The Set-up: If making a great movie was easy, there would be no bad movies. Your home-movies would make millions.
But the facts are that for a movie to "work" it takes some ephemeral, ineffable magic that has nothing to do with facts, but everything to do with artistry, talent, charm...and something else. Without it, movies can be as dull as...
...well, as dull as Ninotchka getting off a train.
But, even that...even that...sparkles under the direction and styling of director Ernst Lubitsch, so adept at turning scripts written on sows' ears into beautifully shimmering cinematic silk purses. Unique and utterly elusive, it generated its own term, one that seeped into the consciousness of the ticket-buying public.
"The Lubitsch Touch."
So adept in direction and presentation, it could take the horrors of human travails and turn it into...comedy. And get away with it.
As with this scene, where Nazism and The Great Purge are fodder for laugh-lines. How does one do that? If we knew, we'd all be in Hollywood making next Summer's blockbusters. And even if we knew, there's no guarantee we could capture such lightning in a bottle. But Lubitsch knew how to hold that bottle, time the strike and slap the lid on to capture every mega-watt of star-power.
You can see aspects of it: how the camera follows the three oafish Russian officials in their search—the camera limits the scope, so we're co-conspirators in scanning the platform, until it edges over to the single solitary figure who we're simultaneously expecting and not expecting; the comic timing of...everything; the contrast between the behaviors of the officials, the porter and the Vulcan zen of Ninotchka. It was only a few minutes before publishing, that I found this scene on You Tube; it's one thing to tell you "it's" there, but quite another to experience it for yourself. To just present the script and images would be like trying to explain a joke—you might as well not even try.
"Ninotchka" writer Billy Wilder would pursue the will o' the wisp "Touch" throughout his own directorial career, giving it a sharp's street-wise spin.
The Story: Things are deteriorating in the efforts of the three Russian...one hesitates to call them "dignitaries"—Iranoff (Sig Ruman), Buljanoff (Felix Bressart), and Kopalski (Alexander Granach)—in selling jewelry confiscated during the Revolution, so a "special envoy" is sent from the USSR to expedite matters: what the men don't know is that the envoy is in the form of Nina Ivanovna Yakushova (Greta Garbo). Do not make an issue of her womanhood.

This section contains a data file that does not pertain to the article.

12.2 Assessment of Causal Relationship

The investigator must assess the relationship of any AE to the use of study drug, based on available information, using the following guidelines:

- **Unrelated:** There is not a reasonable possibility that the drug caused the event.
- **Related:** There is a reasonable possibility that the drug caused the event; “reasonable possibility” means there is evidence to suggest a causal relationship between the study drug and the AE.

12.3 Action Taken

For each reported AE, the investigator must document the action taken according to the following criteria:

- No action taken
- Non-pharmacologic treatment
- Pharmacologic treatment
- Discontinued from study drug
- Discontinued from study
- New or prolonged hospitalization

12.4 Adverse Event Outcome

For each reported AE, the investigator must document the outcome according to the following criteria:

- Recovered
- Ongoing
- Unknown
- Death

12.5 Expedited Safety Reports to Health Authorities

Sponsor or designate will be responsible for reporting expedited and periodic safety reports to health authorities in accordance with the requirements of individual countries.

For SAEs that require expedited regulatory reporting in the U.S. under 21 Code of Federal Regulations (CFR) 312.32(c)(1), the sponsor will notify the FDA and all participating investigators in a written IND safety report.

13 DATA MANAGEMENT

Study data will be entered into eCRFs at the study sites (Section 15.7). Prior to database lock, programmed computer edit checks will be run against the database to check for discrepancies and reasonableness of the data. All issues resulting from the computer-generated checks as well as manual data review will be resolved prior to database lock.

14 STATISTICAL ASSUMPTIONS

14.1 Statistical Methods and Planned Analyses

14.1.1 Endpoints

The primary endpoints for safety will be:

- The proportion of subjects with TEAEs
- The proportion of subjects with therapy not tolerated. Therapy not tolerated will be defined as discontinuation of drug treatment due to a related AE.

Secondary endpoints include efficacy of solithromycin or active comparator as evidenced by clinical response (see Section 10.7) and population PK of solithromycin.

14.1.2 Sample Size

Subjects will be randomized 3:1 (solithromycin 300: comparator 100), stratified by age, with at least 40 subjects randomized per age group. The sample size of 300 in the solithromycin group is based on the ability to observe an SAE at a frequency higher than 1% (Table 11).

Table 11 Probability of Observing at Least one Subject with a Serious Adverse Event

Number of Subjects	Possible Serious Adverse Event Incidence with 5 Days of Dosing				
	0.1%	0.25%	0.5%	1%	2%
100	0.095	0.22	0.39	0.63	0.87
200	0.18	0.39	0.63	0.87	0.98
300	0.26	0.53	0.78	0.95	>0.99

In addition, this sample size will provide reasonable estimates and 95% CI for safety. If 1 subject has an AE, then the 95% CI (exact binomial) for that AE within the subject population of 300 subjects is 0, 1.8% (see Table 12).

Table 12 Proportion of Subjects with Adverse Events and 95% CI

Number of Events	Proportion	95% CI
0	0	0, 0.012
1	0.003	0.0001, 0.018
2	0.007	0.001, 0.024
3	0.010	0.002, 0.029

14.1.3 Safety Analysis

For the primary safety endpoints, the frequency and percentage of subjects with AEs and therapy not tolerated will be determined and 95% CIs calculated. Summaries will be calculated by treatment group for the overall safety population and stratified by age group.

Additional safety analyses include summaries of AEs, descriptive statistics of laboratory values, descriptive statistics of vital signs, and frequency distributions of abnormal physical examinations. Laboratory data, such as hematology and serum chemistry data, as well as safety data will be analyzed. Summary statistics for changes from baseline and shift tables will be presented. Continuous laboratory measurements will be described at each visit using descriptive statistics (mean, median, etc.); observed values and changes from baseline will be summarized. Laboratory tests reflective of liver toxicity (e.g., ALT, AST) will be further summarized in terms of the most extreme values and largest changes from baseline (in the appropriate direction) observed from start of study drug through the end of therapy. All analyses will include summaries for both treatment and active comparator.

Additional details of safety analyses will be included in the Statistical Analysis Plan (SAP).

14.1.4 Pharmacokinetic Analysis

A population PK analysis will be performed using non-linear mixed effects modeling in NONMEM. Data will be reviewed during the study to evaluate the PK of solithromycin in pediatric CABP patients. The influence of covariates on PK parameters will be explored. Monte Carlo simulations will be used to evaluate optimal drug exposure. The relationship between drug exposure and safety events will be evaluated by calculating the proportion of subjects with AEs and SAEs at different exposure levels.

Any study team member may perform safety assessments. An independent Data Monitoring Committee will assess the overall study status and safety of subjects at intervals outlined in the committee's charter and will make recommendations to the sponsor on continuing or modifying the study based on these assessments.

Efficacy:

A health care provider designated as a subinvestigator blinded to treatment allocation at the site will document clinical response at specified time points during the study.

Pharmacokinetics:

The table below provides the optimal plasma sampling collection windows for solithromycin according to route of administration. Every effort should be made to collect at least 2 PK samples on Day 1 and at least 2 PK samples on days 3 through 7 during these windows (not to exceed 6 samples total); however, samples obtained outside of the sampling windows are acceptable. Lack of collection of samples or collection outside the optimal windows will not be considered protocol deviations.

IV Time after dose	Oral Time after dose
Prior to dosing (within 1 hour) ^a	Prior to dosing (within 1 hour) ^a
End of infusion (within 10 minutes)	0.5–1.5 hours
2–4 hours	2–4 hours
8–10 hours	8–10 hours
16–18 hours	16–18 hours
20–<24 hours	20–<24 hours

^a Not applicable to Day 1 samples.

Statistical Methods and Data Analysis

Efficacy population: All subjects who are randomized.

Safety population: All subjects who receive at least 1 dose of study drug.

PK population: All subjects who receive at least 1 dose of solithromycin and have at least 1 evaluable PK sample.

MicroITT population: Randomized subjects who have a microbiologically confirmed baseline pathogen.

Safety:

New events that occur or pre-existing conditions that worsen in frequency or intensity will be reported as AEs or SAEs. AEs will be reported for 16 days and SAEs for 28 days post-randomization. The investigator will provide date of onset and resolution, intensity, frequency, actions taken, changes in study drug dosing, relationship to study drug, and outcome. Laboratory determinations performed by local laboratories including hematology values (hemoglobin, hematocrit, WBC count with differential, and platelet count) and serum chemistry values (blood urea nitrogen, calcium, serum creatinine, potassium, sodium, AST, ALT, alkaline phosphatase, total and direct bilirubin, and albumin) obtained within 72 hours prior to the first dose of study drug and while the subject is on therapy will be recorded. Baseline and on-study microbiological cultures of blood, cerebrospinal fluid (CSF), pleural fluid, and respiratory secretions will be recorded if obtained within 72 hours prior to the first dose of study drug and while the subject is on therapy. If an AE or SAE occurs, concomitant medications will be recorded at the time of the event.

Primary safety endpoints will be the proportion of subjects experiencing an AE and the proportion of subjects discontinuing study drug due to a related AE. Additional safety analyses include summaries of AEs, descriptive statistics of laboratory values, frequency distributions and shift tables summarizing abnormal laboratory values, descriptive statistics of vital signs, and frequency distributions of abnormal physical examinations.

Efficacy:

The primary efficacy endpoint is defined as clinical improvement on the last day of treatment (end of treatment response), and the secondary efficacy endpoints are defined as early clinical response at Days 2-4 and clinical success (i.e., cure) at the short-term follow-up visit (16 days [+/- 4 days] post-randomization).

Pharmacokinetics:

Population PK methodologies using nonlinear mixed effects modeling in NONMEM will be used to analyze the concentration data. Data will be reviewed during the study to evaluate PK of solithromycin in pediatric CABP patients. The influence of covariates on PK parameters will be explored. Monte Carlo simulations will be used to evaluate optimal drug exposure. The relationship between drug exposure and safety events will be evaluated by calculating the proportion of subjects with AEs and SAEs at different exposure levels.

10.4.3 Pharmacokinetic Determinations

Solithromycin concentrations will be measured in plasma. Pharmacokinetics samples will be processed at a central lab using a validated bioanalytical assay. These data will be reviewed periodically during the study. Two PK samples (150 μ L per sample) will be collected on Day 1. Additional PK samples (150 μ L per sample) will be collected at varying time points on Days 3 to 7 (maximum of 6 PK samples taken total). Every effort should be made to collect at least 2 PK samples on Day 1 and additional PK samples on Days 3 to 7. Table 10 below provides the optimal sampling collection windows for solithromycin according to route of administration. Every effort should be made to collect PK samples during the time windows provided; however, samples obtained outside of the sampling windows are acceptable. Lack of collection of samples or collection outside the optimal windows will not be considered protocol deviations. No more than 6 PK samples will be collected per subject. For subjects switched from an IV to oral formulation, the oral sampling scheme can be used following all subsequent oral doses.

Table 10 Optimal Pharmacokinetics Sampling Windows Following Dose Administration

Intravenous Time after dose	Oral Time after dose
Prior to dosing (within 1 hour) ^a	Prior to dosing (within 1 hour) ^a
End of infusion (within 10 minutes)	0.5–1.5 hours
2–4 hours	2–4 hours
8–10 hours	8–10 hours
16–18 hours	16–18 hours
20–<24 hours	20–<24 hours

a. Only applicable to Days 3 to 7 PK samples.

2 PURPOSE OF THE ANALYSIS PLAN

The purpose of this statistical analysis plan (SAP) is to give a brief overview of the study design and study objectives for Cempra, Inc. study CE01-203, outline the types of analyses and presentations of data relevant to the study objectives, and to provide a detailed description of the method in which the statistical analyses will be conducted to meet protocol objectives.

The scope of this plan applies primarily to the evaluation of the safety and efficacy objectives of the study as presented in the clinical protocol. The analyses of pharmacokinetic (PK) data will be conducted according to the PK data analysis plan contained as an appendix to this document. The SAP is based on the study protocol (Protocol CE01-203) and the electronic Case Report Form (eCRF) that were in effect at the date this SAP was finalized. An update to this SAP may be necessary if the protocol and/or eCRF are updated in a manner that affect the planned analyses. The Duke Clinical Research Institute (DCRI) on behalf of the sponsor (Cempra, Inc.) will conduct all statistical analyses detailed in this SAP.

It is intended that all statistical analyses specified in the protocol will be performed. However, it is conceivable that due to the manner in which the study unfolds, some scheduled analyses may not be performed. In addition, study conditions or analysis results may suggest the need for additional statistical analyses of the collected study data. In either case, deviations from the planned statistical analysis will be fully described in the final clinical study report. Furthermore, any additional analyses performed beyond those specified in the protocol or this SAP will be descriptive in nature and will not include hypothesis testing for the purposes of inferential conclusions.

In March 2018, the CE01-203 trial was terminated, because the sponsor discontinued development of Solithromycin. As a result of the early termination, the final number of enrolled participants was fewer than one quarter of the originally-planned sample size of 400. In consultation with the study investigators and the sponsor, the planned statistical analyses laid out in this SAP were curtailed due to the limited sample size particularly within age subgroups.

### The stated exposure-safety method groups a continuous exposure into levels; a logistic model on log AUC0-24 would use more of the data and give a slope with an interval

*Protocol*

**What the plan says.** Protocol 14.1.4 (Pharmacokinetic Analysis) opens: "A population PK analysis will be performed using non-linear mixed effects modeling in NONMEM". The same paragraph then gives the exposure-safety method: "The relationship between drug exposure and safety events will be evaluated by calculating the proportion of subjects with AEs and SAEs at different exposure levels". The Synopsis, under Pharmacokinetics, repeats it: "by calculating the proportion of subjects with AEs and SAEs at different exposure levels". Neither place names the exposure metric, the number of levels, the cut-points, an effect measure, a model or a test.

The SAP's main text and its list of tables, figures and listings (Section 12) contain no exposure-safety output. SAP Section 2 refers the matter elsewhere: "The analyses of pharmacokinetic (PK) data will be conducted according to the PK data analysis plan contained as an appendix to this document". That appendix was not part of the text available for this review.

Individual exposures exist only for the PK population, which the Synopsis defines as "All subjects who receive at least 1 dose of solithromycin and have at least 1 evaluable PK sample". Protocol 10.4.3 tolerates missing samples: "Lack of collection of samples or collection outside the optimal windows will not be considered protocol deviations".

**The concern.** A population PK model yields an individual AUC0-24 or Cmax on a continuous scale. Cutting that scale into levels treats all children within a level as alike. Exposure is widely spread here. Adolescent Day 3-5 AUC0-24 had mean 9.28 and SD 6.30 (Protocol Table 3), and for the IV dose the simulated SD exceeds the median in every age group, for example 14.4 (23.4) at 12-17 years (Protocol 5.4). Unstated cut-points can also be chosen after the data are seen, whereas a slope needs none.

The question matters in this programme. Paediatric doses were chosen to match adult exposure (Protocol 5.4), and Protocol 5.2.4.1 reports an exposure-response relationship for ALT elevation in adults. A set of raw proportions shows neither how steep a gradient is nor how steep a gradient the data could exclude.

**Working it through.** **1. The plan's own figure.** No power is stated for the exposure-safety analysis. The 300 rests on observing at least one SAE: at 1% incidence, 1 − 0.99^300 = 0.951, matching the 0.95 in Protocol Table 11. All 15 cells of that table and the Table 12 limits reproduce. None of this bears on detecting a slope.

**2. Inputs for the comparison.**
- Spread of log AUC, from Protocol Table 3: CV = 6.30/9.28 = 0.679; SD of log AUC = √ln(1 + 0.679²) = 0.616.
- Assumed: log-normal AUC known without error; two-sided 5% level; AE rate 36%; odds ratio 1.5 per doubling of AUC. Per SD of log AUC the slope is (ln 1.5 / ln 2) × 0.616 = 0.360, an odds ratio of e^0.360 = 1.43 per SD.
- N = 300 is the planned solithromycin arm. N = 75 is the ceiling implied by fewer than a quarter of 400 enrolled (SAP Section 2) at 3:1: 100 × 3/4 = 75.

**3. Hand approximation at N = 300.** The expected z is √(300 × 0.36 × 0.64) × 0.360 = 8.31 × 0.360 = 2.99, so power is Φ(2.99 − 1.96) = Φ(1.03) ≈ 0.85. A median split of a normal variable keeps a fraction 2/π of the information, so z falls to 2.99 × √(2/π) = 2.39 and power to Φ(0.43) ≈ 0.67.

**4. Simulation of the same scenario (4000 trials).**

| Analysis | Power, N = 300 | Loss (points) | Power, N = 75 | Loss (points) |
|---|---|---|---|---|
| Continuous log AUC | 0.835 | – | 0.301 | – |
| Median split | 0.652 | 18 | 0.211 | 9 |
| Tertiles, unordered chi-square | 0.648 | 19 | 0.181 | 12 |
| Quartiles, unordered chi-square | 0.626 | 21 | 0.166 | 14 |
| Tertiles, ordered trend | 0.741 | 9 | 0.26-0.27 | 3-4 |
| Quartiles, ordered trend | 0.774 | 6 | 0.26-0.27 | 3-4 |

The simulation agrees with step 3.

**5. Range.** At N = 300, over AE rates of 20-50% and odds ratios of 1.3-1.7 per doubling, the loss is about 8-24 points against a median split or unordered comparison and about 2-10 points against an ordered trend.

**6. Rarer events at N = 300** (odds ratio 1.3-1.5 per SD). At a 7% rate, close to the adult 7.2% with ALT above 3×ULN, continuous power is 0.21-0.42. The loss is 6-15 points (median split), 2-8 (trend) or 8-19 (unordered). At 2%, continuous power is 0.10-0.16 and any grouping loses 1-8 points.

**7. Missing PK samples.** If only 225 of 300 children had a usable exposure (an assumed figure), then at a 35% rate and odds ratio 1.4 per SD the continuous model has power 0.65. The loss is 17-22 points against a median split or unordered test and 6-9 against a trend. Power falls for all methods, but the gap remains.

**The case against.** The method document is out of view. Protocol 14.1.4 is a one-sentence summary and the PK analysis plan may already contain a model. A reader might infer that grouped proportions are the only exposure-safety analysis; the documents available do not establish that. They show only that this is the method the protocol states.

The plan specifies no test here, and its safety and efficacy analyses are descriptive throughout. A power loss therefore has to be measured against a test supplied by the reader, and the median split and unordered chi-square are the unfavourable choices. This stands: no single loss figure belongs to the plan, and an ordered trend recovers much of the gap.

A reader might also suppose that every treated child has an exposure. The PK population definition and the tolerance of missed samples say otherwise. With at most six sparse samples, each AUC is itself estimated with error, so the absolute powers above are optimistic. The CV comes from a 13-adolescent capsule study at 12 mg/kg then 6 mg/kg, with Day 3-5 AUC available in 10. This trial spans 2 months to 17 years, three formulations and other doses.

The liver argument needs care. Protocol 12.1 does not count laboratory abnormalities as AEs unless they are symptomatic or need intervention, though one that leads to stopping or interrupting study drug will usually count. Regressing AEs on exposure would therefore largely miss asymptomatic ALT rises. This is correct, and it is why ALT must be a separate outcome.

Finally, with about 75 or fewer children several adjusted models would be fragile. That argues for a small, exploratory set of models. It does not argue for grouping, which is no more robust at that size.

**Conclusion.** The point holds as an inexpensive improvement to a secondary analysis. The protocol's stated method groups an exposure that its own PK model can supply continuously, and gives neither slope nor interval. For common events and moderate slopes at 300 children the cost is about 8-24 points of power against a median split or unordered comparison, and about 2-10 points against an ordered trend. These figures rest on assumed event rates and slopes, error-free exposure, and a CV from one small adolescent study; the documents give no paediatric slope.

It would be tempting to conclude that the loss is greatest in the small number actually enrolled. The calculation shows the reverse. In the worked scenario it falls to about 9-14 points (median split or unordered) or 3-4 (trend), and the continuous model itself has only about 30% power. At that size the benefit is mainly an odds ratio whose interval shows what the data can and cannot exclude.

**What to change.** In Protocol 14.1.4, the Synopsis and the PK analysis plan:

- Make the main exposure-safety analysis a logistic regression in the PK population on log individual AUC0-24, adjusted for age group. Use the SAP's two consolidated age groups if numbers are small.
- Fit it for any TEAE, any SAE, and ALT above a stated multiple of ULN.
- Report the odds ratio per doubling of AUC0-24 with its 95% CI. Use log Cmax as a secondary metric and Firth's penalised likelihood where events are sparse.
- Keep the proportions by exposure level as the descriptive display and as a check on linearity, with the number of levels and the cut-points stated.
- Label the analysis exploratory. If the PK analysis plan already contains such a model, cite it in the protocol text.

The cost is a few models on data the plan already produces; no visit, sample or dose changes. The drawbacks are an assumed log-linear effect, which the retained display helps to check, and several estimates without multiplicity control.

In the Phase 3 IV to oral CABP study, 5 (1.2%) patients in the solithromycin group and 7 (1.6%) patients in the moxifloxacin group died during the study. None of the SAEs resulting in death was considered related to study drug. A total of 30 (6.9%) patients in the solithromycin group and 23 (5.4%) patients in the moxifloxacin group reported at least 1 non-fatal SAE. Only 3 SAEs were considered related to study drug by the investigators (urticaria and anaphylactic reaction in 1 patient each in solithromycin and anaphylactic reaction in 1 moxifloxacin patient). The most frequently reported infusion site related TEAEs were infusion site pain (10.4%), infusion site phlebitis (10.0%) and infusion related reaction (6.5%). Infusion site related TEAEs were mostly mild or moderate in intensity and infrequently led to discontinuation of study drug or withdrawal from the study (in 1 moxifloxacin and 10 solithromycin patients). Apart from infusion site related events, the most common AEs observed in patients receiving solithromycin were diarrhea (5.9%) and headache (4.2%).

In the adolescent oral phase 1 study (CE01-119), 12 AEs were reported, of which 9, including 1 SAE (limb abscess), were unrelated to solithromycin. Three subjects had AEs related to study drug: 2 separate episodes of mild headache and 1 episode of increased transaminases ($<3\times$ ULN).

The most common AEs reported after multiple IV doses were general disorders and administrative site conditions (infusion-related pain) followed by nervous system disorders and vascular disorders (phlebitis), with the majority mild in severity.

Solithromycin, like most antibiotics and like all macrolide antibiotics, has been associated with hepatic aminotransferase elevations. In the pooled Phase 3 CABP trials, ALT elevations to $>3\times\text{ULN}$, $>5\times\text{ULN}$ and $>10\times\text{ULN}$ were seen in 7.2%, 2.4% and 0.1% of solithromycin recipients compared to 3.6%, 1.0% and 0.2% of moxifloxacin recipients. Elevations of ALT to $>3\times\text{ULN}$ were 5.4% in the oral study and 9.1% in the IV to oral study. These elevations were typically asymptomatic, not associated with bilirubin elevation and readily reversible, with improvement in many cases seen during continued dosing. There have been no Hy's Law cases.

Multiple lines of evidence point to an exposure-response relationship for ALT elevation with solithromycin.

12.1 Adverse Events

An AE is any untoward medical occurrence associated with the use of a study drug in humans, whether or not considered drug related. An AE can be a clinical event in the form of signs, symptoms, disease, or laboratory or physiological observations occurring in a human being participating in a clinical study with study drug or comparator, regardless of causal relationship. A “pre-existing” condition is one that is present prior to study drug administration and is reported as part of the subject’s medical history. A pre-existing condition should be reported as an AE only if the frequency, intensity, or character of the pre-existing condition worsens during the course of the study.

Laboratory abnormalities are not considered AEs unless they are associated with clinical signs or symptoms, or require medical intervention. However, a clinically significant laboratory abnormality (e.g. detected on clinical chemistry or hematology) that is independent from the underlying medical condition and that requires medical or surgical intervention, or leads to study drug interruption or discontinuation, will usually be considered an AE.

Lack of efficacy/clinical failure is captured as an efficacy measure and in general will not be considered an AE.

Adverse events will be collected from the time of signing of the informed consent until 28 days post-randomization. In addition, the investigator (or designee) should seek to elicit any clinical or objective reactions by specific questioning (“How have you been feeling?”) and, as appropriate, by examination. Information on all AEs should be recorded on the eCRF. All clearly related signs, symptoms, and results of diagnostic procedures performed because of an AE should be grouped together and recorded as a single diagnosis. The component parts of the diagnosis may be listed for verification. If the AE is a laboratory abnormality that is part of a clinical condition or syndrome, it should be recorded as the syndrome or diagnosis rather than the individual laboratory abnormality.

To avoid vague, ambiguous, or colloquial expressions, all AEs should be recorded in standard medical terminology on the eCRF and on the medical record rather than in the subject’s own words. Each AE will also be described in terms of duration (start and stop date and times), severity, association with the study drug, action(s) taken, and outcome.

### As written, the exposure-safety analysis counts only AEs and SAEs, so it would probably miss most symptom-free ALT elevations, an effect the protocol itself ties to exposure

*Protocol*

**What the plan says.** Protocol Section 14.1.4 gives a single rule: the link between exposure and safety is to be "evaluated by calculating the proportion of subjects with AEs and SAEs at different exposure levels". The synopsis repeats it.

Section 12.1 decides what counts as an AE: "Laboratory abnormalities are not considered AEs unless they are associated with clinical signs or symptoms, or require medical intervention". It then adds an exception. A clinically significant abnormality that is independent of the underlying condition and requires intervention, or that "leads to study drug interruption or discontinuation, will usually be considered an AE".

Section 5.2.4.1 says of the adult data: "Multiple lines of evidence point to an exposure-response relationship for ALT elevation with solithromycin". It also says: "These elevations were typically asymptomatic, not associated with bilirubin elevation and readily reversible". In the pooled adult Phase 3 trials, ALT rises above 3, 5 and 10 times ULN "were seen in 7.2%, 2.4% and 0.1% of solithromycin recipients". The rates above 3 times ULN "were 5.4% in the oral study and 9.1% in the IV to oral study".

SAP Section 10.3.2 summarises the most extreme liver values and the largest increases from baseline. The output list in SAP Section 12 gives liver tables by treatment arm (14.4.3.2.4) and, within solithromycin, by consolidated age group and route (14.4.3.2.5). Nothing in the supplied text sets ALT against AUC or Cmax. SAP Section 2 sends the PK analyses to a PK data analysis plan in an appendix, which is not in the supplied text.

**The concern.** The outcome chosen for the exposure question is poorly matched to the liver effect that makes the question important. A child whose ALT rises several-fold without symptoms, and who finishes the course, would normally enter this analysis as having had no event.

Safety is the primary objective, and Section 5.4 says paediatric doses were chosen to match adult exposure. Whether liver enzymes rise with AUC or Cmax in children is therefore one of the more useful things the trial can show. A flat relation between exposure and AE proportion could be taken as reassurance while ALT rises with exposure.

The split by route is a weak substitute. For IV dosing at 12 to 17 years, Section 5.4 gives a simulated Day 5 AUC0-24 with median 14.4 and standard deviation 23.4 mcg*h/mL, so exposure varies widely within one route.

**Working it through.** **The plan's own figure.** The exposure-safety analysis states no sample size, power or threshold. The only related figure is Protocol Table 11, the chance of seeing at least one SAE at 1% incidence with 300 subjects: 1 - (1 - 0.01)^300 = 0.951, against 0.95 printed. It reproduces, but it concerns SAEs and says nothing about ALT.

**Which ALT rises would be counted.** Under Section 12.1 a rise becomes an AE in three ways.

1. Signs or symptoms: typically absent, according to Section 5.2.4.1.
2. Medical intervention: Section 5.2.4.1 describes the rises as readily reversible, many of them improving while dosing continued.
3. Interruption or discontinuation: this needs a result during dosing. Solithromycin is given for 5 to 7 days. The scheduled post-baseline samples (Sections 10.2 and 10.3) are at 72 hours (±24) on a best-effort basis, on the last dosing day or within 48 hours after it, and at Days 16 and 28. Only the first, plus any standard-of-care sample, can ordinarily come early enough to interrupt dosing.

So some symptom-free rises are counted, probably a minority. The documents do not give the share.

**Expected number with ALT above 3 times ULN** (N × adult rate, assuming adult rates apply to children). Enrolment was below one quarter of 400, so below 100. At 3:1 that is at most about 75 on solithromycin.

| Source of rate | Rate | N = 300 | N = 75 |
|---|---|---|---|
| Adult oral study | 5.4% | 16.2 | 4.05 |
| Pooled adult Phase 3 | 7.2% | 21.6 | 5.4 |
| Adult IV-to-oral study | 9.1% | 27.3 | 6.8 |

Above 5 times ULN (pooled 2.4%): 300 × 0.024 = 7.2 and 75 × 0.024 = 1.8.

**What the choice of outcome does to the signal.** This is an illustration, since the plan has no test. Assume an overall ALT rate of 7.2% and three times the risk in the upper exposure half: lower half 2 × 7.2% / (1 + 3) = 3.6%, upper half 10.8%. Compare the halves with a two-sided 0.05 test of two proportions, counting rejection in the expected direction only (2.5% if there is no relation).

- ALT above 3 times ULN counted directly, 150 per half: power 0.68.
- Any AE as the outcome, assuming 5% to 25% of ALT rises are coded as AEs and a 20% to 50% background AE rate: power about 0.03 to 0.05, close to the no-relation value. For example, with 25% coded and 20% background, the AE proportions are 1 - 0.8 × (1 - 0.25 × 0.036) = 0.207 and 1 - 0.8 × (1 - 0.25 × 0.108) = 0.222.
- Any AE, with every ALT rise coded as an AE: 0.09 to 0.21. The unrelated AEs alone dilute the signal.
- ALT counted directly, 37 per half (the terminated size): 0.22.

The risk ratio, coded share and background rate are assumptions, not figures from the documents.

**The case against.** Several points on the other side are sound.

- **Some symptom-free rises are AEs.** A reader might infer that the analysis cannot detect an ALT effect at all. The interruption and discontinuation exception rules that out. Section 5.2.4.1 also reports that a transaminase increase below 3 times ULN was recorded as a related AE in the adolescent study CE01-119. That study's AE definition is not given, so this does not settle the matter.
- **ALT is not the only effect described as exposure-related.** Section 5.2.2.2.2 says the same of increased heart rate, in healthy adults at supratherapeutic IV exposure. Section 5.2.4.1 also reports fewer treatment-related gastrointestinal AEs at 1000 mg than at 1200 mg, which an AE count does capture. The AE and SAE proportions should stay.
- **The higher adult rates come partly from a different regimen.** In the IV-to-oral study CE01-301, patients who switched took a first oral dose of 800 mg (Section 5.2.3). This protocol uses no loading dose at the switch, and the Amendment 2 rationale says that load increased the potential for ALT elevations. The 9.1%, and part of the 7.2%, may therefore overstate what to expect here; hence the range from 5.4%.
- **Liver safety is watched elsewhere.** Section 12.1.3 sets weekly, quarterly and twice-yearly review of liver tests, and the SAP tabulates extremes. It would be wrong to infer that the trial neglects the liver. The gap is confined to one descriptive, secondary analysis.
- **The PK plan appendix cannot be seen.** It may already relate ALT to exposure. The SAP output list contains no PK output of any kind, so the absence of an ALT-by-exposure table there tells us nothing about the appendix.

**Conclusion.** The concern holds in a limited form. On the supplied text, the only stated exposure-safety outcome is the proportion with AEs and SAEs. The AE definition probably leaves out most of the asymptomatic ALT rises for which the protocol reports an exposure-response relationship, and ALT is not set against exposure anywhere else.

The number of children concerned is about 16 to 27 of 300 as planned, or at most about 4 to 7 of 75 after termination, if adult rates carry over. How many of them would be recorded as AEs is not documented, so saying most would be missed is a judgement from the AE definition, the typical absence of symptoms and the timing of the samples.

PLATFORM -- PARIS RAILROAD STATION
The train has already arrived as the Three Russians hurry down the platform. Neither do they know the name of the Envoy Extraordinary, nor his appearance, and they are searching the crowd for some clue.
IRANOFF This is a fine thing. Maybe we've missed him already.
KOPALSKI How can you find somebody without knowing what he looks like?
Iranoff points to a bearded man with a knapsack.
IRANOFF That must be the one!
BULJANOFF Yes, he looks like a comrade!
They follow the man, but just as they are ready to approach him he is greeted by a German Girl. Both raise their hands in the Nazi salute.
BEARDED MAN AND GIRL Heil Hitler!
As the two embrace, the Three Russians stop in their tracks.
KOPALSKI No, that's not him...
BULJANOFF Positively not!
IRANOFF What are we..
BULJANOFF Do you think w...
IRANOFF We must have missed him!
By now the platform is almost empty. As the Russians in the foreground look around helplessly, we see in the background a woman who obviously is also looking for someone.
It is Ninotchka Yakushova, the Envoy Extraordinary.
The Russians exchange troubled looks and go toward her. Ninotchka comes forward. As they meet she speaks.
NINOTCHKA (to Iranoff) I am looking for Michael Simonovitch Iranoff.
IRANOFF I am Michael Simonovitch Iranoff.
NINOTCHKA I am Nina Ivanovna Yakushova, Envoy Extraordinary, acting under direct orders of Comrade Commissar Razinin. Present me to your colleagues.
They shake hands. Ninotchka's grip is strong as a man's.
IRANOFF Comrade Buljanoff...
IRANOFF Comrade Kopalski...
IRANOFF What a charming idea for Moscow to surprise us with a lady comrade.
KOPALSKI If we had known we would have greeted you with flowers.
NINOTCHKA (sternly) Don't make an issue of my womanhood.
NINOTCHKA We are here for work... all of us.
NINOTCHKA Let's not waste time. Shall we go?
The Russians are taken aback. As Ninotchka bends down to lift her two suitcases, Iranoff calls:
A Porter steps up to them.
PORTER Here, please...
NINOTCHKA What do you want?
PORTER May I have your bags, madame?
KOPALSKI He is a porter. He wants to carry them.
NINOTCHKA (to Porter) Why?...
NINOTCHKA Why should you carry other people's bags?
PORTER Well... that's my business, madame.
NINOTCHKA That's no business... that's a social injustice.
PORTER That depends on the tip.
KOPALSKI (trying to take Ninotchka's bags) Allow me, Comrade.
NINOTCHKA No, thank you.
Ninotchka takes both suitcases and walks away with the Three Russians, whose nervousness has increased with every word from the Envoy Extraordinary.
BULJANOFF How are things in Moscow?
NINOTCHKA Very good. The last mass trials were a great success.
NINOTCHKA There are going to be fewer but better Russians.
The hearts of the Three Russians drop to their boots, as we
DISSOLVE TO: LOBBY -- HOTEL CLARENCE
Words by Charles Brackett, Billy Wilder & Walter Reisch (Based on a story by Melchior Lengyel)
Pictures by William H. Daniels and Ernst Lubitsch
Ninotchka is available on DVD from Warner Home Video